Stanford coach Tara VanDerveer surpasses Pat Summitt for most victories in Division I women's basketball with 1,099

Tara VanDerveer, Stanford celebrate wins record (1:19)

Tara VanDerveer surpasses Pat Summitt for most wins in NCAA women's college basketball (1,099) with a win vs. Pacific, and the Cardinal celebrate the accomplishment. (1:19)

Tara VanDerveer thought of her parents, of her past and present players, and of the fellow coaching legend whose milestone she passed.

No. 1 Stanford's 104-61 victory over Pacific on Tuesday was the 1,099th of VanDerveer's career, giving her the most wins in Division I women's college basketball history.

She was handed the game ball afterward and then given a new jacket, featuring the nickname "T-Dawg," by her celebrating players.

"It's just been a great journey," VanDerveer said. "I really hope Pat Summitt is looking down and saying, 'Good job, Tara. Keep it going.' I loved coaching against Pat, and we miss her."

VanDerveer passed the late Summitt, whose legendary career at Tennessee ended prematurely in 2012 after she was diagnosed with early onset dementia, Alzheimer's type. Summitt, who had 1,098 career wins, died in 2016.

VanDerveer, 67, began her college coaching career at Idaho in 1978, and she took over in 1985 at Stanford, where she has recorded 947 of her wins. She has won two NCAA titles, advanced to 11 other Final Fours, won or shared 23 Pac-12 regular-season titles and won 13 of the 19 league tournaments that have been held.

She has coached some of the greatest players in the sport. Those include Jennifer Azzi, who helped lead the Cardinal to their first NCAA title in 1990, four-time All-American Candice Wiggins, Nneka and Chiney Ogwumike, and a team this season that has started 5-0 and looks to be a strong Final Four contender.

Even though Stanford is undefeated, this season has had its challenges. Because of COVID-19 protocol in Santa Clara County that banned indoor activities including contact sports, Stanford had to relocate to Las Vegas for practice and to play two of its games so far. Sunday's record-tying win came against Cal in Berkeley. Tuesday's win was in Stockton, California, with no fans.

But there were video messages of congratulations to VanDerveer from famous Stanford alumni such as Condoleezza Rice and John Elway, and from a fellow women's sports pioneer, tennis legend Billie Jean King.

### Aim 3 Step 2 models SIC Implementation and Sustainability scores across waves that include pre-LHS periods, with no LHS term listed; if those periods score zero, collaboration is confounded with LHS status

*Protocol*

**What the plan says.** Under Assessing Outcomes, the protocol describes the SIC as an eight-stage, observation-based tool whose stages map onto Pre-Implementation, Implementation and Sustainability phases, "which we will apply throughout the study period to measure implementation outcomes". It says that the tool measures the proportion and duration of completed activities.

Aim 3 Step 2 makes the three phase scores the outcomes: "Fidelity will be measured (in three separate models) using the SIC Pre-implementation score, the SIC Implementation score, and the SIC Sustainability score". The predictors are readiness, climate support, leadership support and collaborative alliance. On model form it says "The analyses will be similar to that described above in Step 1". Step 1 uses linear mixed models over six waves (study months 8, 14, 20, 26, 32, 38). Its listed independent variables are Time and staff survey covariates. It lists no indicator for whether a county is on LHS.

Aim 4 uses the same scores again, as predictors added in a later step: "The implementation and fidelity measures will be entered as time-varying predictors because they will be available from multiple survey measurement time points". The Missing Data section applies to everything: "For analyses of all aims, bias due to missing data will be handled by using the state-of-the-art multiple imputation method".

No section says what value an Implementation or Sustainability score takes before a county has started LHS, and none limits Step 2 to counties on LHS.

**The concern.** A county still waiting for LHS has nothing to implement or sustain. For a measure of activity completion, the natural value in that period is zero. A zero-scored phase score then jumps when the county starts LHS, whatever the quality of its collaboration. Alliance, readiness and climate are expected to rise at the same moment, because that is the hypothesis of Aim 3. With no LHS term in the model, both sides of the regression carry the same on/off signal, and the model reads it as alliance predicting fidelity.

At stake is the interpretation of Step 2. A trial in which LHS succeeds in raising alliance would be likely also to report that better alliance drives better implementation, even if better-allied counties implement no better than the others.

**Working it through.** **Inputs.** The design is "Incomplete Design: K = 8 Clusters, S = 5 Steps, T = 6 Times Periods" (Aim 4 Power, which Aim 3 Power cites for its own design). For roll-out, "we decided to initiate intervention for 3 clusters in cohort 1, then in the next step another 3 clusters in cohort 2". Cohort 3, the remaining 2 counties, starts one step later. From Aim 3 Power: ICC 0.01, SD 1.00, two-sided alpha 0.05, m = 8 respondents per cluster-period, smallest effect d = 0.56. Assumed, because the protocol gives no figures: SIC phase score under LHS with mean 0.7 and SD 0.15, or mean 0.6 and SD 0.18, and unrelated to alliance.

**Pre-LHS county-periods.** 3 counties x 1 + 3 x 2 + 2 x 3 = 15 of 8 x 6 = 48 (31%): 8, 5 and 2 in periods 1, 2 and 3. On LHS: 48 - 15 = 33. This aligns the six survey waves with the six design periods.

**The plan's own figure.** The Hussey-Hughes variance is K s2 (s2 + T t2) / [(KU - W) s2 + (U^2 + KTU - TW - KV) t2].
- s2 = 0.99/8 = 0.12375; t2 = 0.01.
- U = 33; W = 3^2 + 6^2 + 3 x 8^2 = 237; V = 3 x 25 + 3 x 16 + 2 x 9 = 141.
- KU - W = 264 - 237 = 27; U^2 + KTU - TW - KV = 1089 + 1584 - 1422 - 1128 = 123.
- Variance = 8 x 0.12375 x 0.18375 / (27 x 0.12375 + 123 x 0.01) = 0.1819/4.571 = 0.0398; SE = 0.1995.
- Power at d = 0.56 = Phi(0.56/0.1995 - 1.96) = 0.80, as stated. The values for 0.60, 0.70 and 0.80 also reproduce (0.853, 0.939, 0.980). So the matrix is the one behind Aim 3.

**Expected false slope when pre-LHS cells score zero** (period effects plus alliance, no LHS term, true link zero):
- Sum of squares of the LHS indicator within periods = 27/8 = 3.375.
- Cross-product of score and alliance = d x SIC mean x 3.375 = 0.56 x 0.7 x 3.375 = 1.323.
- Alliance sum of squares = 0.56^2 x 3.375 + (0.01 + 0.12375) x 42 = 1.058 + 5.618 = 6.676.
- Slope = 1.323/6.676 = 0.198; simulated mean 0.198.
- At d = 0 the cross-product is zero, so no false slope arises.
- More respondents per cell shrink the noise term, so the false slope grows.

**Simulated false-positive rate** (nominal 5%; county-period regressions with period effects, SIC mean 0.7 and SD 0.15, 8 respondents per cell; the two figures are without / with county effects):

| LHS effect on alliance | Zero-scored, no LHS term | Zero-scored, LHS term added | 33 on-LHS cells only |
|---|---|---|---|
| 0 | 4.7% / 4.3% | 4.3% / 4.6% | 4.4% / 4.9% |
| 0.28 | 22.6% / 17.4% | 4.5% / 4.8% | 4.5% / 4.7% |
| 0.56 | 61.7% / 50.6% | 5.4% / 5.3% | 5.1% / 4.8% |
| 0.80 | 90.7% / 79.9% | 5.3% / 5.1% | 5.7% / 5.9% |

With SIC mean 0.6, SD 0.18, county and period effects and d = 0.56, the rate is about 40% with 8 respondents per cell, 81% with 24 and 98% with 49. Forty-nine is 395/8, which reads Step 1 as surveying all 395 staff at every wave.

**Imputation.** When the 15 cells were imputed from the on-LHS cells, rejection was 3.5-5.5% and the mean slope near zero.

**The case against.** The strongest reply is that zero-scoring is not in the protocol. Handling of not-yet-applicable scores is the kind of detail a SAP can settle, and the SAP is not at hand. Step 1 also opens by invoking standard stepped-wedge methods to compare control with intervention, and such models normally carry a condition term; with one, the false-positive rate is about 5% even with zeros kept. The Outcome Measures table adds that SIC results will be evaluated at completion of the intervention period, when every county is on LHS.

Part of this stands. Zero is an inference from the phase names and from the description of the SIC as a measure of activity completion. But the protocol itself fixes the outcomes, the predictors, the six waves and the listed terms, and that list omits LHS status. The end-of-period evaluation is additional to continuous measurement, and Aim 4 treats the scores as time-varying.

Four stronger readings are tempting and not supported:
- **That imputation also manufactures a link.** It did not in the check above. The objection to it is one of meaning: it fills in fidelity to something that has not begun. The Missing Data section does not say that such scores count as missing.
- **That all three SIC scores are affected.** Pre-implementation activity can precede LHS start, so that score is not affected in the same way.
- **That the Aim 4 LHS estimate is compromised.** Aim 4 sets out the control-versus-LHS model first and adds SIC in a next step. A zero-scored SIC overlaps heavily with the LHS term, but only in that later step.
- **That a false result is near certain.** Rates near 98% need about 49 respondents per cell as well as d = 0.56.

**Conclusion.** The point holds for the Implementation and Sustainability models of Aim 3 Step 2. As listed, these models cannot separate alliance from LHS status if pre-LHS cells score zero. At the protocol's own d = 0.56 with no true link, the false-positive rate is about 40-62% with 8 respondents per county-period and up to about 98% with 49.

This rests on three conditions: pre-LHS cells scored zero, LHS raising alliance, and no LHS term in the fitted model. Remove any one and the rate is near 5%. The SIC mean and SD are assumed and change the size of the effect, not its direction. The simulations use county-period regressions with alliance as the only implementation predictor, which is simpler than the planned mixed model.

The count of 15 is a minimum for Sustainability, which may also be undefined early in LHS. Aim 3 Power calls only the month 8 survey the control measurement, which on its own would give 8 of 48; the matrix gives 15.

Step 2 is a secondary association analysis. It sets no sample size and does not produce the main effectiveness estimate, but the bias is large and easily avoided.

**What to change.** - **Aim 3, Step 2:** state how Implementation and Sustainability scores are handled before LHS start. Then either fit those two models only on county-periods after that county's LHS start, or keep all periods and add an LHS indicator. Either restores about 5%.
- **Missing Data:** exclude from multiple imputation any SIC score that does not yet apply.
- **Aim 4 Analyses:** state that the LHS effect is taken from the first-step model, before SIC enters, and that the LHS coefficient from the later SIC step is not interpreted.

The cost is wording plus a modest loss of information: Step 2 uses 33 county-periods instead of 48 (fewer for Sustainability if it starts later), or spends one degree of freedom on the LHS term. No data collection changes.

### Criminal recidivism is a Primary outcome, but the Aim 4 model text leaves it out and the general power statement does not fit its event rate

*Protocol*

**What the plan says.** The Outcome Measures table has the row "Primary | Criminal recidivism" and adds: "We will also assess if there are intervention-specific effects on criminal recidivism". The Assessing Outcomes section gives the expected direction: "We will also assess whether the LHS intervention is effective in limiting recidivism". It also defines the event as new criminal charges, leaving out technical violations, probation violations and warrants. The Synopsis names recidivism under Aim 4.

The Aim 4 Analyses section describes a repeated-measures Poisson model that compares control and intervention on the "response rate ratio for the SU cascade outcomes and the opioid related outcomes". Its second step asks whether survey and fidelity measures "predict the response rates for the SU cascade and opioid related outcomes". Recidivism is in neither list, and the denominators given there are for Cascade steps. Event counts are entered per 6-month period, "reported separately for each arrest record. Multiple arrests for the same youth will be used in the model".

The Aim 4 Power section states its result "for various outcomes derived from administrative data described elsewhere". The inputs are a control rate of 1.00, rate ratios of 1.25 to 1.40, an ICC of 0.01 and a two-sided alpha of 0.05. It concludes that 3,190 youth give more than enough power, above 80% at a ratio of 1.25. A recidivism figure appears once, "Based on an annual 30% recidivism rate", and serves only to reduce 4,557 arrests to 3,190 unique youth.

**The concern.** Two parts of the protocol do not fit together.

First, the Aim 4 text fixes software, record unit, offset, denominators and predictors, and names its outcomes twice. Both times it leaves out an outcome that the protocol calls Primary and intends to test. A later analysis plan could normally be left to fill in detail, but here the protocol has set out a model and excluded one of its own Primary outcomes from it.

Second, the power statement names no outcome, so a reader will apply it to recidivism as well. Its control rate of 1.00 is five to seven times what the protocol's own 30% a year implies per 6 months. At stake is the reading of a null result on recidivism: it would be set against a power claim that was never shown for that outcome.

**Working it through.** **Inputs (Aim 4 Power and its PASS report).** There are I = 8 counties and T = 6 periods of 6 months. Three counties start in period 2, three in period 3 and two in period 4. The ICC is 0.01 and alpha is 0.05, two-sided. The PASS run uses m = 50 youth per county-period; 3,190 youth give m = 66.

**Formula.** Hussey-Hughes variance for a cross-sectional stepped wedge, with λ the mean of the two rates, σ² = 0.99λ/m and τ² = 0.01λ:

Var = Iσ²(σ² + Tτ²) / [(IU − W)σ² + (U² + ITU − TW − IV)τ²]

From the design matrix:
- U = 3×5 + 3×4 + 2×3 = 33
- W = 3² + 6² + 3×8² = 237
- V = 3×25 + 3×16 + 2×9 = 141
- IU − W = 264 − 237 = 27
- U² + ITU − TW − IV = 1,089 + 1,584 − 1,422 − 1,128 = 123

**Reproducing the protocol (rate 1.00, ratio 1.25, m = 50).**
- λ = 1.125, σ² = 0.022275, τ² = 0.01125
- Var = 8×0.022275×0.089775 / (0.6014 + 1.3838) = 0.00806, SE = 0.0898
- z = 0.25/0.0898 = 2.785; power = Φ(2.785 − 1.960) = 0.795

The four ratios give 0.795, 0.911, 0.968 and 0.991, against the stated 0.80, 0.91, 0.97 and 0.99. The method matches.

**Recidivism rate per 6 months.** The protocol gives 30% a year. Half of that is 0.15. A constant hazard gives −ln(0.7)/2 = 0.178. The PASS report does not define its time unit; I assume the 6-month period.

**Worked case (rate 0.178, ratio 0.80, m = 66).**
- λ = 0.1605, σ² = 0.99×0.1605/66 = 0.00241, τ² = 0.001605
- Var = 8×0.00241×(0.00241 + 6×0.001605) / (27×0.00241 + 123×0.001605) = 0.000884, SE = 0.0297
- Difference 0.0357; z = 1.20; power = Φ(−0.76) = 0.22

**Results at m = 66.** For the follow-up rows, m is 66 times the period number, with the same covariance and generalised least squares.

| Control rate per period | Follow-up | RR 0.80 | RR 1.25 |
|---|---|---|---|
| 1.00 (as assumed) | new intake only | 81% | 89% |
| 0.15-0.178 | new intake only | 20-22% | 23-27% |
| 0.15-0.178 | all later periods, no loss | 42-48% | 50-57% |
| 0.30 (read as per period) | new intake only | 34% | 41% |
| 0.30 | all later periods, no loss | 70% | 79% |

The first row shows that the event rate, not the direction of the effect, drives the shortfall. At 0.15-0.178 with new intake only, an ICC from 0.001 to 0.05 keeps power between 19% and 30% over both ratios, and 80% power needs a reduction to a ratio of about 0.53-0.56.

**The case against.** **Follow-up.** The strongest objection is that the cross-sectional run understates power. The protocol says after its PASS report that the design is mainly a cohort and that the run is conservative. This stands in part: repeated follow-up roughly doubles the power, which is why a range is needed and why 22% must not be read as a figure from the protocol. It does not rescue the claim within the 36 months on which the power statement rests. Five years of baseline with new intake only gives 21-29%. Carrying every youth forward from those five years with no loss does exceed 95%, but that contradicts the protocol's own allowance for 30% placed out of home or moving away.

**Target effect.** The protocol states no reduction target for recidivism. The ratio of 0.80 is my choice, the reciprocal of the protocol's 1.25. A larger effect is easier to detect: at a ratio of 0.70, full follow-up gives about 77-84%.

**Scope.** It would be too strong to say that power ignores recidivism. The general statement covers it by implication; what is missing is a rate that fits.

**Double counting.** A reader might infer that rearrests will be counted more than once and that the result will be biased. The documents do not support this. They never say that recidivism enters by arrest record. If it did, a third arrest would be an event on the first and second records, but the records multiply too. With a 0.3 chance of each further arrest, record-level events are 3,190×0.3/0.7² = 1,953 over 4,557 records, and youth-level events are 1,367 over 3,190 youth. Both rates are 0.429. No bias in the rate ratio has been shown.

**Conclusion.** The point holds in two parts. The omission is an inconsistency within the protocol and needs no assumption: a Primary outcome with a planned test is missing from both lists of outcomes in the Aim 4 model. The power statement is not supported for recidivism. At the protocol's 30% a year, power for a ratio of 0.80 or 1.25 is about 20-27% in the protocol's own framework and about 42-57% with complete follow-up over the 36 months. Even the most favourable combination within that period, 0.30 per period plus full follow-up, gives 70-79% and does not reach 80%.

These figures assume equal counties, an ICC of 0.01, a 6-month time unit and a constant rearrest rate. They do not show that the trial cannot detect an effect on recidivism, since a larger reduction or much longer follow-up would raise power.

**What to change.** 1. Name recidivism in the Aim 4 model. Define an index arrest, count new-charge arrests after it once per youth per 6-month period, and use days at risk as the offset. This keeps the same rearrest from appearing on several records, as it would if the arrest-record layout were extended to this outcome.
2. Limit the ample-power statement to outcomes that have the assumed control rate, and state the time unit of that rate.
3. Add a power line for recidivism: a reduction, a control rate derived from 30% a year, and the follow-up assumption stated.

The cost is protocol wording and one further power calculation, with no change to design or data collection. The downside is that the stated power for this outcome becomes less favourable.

"To have a shout-out from her ... I mean, I have to pinch myself," VanDerveer said of King. "I'm happy to be part of the growth of women's basketball and support the Women's Sports Foundation and legacy fund that is in my name to help promote women in coaching."

Another cause VanDerveer brought up in her postgame videoconference call was hunger; she said with all the good fortune she's experiencing, she is well aware many are suffering now. She's donating $10 for each of her 1,099 victories to a local food bank.

Gratitude is a primary emotion that VanDerveer has been feeling during the run-up to this record. She has heard from many colleagues and former players. Her current team is grateful to be the one that helped her reach this mark.

"The very first phone call we had, I remember how nervous I was," said Stanford senior Kiana Williams of the recruiting process. "I was pacing up and down my hallway. My dad was telling me to sit down. I'm like, 'I'm talking to Tara VanDerveer.'"

An East Coast native who went to college at Indiana and used to watch Bob Knight's practices, VanDerveer has built the Cardinal into the crown jewel program of the West Coast. She has won 81.3% of her games, with just 253 losses. In Pac-12 play, VanDerveer is 512-82 (86.2%). She would have gotten this milestone earlier, except she stepped away from Stanford's 29-3 Final Four season in 1995-96 to coach the U.S. national team, which won gold at the 1996 Olympics.